I understand we are only about thirty years away from CETI (Communication With Extraterrestrial Intelligence). Or it could be sooner -- we send frequent signals out into space in hopes of hearing back from someone, and we could score at any time. Maybe it'll be tomorrow.
Sweet Jesus, I hope not. If it were tomorrow it would be like your 8pm date showing up st 7, with you still in curlers and no makeup. We are just not presentable yet. The list of things about us I wouldn't want our intergalactic visitors to see is a long one -- our politics is ugly, our materialism ridiculous and sad, our racism chronic. We are violent and proud of it. We are stubbornly unwilling to see our own interconnectedness. No amount of lipstick would suffice to cover it all up.
The news about us is not all bad, of course -- we do have redeeming factors. There is kindness afoot in the world, rushing right to the places where our cruelty has burst into malignant flame, to comfort and heal the pain there. Sometimes one of us sacrifices life itself in service to the suffering of others, and there are many who, though not called upon to die for the sake of a high calling, do have the courage to live for it.
And there are the artists. The painters and the sculptors, the architects, the actors, the writers, the chefs and the weavers, the composers and musicians, whose life work lifts us up and makes us proud to share a phylum with them, makes it possible still to be glad we are human.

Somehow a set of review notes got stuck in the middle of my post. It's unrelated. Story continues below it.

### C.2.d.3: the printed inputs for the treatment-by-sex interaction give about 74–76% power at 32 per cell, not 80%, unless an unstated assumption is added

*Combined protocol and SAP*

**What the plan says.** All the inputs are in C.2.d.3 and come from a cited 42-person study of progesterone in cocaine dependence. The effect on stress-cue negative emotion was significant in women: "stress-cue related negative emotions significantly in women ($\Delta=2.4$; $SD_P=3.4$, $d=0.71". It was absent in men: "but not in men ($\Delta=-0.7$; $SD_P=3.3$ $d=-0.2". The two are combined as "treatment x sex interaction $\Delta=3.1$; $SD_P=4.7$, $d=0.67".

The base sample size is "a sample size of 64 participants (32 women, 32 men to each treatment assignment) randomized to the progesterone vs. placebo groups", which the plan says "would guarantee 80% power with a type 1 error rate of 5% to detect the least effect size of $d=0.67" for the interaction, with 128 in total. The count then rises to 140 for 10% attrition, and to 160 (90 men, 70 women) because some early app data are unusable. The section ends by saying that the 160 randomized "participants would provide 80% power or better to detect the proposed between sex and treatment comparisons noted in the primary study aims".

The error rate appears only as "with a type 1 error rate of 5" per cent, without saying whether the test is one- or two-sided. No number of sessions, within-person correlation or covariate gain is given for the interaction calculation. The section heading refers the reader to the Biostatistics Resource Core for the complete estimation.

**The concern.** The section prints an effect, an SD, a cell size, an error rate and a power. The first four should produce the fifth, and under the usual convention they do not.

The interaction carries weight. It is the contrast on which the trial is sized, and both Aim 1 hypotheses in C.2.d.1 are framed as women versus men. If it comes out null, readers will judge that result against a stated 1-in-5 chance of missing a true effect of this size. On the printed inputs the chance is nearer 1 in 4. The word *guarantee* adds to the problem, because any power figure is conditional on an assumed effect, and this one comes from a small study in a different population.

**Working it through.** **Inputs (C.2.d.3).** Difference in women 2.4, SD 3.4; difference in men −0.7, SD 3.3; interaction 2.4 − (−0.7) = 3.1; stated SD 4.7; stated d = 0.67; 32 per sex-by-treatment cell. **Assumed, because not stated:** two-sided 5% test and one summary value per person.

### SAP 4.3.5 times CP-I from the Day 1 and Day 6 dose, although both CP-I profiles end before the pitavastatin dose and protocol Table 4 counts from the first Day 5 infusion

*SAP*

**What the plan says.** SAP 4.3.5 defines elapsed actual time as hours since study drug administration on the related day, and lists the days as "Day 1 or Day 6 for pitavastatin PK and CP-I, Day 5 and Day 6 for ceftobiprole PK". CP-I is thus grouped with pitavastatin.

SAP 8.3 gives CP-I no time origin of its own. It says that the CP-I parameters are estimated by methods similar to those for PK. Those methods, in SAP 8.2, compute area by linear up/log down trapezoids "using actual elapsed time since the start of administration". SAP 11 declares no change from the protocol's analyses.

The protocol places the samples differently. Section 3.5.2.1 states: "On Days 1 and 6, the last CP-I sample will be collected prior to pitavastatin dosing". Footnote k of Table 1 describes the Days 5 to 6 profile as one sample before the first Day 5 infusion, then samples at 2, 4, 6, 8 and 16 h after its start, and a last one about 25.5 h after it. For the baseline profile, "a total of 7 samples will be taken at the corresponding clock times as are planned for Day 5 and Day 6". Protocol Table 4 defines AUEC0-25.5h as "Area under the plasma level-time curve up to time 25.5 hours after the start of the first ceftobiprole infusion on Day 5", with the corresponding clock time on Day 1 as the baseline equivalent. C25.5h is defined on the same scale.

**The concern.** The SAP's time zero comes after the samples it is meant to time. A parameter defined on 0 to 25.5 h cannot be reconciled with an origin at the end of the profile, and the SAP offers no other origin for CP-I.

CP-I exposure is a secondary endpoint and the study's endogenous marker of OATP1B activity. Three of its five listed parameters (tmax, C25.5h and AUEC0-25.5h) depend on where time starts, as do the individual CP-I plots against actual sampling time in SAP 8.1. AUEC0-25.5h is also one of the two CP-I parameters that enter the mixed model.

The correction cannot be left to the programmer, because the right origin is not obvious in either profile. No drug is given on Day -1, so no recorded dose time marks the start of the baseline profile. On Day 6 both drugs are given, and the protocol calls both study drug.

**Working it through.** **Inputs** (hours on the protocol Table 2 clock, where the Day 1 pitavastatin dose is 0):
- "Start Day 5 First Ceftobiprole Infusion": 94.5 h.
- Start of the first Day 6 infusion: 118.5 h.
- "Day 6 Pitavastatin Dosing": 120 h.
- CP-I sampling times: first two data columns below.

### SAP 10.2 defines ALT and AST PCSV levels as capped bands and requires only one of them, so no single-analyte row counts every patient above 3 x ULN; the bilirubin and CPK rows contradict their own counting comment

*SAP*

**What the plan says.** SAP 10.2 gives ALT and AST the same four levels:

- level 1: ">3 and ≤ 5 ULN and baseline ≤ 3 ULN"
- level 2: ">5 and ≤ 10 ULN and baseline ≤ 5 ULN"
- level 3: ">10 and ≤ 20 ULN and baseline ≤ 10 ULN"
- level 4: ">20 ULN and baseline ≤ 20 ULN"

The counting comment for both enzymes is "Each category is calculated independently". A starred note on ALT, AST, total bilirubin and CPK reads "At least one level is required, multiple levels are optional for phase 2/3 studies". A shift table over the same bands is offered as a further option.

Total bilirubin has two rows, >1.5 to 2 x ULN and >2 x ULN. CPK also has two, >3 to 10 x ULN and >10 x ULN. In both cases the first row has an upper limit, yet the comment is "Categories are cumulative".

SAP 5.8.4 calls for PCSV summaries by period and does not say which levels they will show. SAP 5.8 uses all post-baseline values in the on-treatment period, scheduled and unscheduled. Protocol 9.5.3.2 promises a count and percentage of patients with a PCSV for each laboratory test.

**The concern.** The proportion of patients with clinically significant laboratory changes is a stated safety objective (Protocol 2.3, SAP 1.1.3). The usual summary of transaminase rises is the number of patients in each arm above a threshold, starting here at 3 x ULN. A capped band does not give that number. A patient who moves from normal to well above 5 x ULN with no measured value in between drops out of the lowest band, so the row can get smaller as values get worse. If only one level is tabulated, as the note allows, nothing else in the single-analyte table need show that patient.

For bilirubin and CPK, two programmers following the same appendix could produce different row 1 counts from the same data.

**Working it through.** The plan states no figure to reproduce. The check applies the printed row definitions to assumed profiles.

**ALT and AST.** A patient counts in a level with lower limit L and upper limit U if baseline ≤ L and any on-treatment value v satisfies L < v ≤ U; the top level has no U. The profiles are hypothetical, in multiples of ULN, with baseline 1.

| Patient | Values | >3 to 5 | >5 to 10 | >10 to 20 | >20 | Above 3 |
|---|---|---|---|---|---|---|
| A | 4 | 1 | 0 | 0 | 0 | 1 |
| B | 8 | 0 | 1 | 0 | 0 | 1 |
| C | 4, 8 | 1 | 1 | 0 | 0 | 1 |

The news this week has been so grim, from so many quarters. I have also had the bug that's been going around, and have been slow in shaking it. But my radio station has put up a November-long all-Bach channel -- "Bachstock", it's called -- and it has been a lifesaver. I still listen to the news, because how could I be a person of prayer and not do so? But I don't let it repeat and repeat in my ear, because my despair would do nobody any good. So click on WQXR and let JSB help me carry the load. He's been dead for more than 250 years, but he's more than equal to the task.
Physician/essayist Lewis Thomas offered this suggestion in THE LIVES OF A CELL:
Perhaps the safest thing to do at the outset, if technology permits, is to send music.
This language may be the best we have for explaining what we are like to others in
space, with least ambiguity. I would vote for Bach, all of Bach, streamed out into
space, over and over again. We would be bragging, of course, but it is surely
excusable for us to put the best possible face on at the beginning of such an
acquaintance. We can tell the harder truths later.